We’re looking at a piece of human history that hasn’t been touched in God knows how long. It’s just fascinating.
During eight years in the U.S. Navy, Edward Bajercius, ’21, got used to being around watercraft. Now a Bridgewater State University student, Edward recently found himself exploring an unfamiliar vessel shrouded in mystery.
In a weeklong anthropology class through BSU’s Cape Cod campus in Yarmouth, Edward and fellow Bears traveled to Mashpee’s Sage Lot Pond, where the remains of a wooden ship are visible.
“We’re looking at a piece of human history that hasn’t been touched in God knows how long,” said Edward, an anthropology major with a public archaeology concentration from Bridgewater who hopes to pursue a career in maritime archaeology. “It’s just fascinating.”
The students, who are in Dr. Calvin Mires’ Graveyard of the Atlantic course, spent two days measuring and documenting the wreck in South Cape Beach State Park. On June 6, the 75th anniversary of the Invasion of Normandy, a turning point for the Allies in World War II, the group visited nearby Washburn Island, where the United States Army practiced amphibious landings in preparation for D-Day.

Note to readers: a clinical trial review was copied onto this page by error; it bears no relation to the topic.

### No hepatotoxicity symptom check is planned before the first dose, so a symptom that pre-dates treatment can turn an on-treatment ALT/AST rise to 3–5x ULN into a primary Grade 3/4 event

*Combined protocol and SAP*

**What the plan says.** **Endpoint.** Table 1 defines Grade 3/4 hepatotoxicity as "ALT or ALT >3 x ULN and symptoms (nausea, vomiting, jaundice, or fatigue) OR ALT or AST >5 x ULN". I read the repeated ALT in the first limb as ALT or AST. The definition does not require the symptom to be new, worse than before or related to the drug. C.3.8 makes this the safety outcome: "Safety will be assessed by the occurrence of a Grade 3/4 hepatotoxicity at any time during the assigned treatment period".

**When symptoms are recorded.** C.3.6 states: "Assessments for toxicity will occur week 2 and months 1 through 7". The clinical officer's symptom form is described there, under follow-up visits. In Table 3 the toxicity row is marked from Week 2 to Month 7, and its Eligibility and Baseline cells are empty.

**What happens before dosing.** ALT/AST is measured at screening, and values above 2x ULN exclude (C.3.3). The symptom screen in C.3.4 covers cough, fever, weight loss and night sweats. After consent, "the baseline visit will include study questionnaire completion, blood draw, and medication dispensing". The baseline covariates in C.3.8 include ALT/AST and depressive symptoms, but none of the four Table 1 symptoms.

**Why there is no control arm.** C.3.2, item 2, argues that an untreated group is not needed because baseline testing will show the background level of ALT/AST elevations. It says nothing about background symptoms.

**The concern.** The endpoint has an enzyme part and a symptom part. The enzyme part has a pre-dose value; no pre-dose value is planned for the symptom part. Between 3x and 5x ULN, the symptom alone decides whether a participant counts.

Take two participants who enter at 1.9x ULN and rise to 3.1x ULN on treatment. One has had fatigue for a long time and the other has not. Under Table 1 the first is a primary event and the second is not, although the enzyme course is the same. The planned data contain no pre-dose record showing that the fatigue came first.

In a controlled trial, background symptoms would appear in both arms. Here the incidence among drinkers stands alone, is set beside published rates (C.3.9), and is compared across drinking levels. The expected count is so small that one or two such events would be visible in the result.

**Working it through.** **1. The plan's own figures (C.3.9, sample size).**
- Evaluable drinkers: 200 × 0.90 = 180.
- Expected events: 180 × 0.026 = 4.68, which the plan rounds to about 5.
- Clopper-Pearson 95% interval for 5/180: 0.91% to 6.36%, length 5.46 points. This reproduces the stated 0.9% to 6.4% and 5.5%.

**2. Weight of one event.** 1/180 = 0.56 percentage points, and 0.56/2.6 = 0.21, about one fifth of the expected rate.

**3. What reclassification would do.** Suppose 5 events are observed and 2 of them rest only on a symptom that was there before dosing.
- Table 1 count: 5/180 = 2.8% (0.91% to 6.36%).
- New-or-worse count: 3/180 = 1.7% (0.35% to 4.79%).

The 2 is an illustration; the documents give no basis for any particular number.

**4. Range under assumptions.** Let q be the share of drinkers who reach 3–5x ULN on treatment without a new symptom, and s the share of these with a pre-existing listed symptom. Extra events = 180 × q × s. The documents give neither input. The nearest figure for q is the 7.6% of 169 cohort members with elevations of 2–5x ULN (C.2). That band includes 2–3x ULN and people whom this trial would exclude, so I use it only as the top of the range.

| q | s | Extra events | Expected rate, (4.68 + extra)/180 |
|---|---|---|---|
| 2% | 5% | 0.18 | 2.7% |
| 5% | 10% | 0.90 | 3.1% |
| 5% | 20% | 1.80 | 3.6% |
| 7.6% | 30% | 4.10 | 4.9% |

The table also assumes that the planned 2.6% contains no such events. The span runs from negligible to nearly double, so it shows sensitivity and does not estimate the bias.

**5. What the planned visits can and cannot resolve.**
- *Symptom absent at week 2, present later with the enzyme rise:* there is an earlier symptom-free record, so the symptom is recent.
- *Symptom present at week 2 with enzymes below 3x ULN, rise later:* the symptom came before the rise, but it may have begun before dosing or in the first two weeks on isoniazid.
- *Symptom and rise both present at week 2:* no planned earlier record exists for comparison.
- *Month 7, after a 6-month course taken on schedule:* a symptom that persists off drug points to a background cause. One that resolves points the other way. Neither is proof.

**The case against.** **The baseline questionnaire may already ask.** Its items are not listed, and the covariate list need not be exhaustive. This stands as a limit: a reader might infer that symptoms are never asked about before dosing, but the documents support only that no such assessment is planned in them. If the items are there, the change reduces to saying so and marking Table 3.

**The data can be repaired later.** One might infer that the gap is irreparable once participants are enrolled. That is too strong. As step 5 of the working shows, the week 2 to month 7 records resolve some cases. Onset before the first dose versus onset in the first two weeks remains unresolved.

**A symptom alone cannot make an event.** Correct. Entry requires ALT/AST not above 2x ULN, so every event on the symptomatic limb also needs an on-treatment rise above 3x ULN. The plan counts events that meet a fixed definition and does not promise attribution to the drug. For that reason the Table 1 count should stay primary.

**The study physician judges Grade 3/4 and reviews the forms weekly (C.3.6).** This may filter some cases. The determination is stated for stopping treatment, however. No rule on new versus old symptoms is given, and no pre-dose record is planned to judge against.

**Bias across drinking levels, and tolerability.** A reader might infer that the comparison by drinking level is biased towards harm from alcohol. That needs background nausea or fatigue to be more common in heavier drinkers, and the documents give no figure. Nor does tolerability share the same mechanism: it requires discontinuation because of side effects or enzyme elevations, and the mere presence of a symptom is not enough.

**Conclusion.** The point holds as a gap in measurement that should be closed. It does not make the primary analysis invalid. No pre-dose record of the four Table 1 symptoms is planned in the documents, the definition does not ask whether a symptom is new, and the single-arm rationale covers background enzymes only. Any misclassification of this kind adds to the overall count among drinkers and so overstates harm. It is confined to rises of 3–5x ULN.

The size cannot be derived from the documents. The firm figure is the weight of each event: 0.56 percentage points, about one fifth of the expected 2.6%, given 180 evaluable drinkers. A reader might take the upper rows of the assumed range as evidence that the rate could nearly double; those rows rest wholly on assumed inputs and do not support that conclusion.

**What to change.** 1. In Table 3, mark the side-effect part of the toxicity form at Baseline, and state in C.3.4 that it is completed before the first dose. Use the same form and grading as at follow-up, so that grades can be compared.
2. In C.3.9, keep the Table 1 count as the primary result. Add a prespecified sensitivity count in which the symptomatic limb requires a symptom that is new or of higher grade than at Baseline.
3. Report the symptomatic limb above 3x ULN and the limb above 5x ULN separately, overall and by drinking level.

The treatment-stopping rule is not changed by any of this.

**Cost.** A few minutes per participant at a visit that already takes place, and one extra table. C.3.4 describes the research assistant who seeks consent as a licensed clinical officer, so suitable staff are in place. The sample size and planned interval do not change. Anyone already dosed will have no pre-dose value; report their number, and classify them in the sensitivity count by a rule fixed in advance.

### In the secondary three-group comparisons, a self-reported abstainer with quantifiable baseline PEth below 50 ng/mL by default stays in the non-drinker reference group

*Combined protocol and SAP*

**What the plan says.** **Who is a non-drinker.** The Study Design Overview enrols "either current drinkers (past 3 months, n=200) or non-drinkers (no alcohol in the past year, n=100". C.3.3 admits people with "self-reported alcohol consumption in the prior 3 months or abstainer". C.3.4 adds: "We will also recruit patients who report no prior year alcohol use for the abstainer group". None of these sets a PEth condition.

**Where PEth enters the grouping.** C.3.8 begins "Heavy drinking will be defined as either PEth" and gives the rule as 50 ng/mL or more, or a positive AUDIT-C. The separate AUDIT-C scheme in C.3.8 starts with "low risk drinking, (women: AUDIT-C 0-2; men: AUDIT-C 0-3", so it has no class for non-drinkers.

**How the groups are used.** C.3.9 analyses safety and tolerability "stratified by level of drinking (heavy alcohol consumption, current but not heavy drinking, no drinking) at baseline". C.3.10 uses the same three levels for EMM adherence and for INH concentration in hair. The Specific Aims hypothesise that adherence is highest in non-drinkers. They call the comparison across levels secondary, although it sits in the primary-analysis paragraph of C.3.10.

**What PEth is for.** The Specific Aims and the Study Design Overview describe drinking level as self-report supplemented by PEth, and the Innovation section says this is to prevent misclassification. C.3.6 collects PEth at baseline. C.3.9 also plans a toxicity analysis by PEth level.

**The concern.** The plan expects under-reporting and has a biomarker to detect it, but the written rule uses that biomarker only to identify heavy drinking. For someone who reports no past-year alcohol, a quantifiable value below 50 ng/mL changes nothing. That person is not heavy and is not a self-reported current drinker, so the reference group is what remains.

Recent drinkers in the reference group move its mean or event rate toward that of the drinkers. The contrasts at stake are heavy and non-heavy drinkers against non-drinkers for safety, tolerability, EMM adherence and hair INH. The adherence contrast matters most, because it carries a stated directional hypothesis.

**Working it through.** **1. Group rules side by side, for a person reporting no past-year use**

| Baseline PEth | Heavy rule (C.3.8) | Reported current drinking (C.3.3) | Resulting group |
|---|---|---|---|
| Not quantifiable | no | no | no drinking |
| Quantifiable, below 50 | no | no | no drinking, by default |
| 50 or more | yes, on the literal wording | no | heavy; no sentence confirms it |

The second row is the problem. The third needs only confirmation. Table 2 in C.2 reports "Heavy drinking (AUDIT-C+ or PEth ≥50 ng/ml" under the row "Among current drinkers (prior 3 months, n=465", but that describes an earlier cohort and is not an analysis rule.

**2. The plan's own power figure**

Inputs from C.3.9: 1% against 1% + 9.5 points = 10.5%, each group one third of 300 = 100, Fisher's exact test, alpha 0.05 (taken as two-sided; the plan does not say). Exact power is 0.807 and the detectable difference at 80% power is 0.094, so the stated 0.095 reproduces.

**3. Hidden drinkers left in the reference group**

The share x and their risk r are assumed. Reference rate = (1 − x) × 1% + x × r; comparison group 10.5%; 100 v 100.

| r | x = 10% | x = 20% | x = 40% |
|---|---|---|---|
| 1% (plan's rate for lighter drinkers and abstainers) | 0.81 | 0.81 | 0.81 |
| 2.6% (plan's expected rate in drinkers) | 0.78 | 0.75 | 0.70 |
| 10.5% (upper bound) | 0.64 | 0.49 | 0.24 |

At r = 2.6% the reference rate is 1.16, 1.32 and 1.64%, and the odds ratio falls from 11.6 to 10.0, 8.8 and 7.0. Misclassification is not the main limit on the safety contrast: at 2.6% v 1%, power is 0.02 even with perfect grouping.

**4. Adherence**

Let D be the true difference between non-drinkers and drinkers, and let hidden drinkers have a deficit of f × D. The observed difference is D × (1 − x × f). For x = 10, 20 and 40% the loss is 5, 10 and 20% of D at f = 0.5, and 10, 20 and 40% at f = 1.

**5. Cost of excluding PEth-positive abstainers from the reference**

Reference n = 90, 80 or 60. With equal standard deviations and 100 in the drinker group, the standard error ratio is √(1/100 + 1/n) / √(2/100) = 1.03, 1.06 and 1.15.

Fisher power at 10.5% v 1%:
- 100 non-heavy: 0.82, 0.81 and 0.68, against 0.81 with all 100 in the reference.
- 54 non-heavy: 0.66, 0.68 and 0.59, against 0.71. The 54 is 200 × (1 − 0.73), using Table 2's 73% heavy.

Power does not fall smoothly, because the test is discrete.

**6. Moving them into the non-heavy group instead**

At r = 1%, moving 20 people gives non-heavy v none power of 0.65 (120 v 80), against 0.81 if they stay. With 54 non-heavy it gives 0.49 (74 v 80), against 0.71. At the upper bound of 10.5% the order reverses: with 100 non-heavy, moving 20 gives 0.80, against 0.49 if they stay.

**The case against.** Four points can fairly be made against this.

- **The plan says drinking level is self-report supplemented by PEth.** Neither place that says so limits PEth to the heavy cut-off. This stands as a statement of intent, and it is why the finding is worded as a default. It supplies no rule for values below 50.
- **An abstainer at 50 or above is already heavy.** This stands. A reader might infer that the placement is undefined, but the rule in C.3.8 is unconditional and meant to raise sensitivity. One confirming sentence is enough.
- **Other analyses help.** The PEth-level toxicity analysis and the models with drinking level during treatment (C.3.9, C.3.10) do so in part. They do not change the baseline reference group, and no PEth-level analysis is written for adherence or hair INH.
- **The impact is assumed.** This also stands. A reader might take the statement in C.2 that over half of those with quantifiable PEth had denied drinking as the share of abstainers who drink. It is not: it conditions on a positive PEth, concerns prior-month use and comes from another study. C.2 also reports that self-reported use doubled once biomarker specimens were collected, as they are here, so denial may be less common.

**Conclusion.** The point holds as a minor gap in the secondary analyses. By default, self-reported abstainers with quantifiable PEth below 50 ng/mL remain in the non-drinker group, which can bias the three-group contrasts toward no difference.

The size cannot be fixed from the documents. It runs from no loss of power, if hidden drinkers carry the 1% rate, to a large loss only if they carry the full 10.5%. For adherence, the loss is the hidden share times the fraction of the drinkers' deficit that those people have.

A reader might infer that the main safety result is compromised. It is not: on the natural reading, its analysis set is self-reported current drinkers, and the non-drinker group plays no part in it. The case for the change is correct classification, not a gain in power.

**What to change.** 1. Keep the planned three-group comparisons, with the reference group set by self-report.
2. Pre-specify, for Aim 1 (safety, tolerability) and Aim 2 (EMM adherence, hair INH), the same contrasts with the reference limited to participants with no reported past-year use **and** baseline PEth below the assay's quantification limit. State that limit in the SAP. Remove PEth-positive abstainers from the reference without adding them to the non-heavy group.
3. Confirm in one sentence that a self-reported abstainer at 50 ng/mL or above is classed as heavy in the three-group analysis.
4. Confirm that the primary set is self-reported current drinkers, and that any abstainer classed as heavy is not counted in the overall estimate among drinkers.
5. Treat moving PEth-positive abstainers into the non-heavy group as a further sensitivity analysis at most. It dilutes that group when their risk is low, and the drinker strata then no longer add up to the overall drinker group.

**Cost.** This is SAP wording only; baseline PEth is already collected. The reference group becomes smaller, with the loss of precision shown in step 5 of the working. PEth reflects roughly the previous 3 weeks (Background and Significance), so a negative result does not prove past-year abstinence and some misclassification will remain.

The students learned the basics of documenting shipwrecks and other pieces of marine heritage. With more than 3,500 such sites just in Massachusetts, there’s plenty of work for inquisitive, budding researchers.
“It was really a lifelong goal of mine as a professor of maritime archeology to get a field school down at Cape Cod,” said Mires, a visiting faculty member.
The BSU contingent is the first group to document the Sage Lot Pond shipwreck, which officials think is becoming exposed due to erosion from rising sea level. Mires estimates the vessel is about 60 feet long and 12 feet wide. No one knows how it came to rest in a pond by the ocean.
“We’re trying to solve maybe a 100- to 100-plus-year-old mystery,” he said.
Students began to unravel the puzzle using tape measures to stake out the length of the ship and measure futtocks, which are timbers that are part of a frame. They called out numbers to each other and developed a site plan and report on the wreck.
“It’s fun because we’re the first people who are doing this,” said Catherine Dwyer, ’21, an English major from Duxbury. “We don’t know what’s happening out there and, because of that, we’re offering a unique perspective as opposed to someone who has done this their whole life.”
This is very different than the English classes Catherine is accustomed to taking, but she said academic diversity is part of what makes BSU great.
“I needed an elective course and I was interested in any class that could take me out of my comfort zone,” she said. “I love it.”
(Drone photo by Edmund Kenney.)
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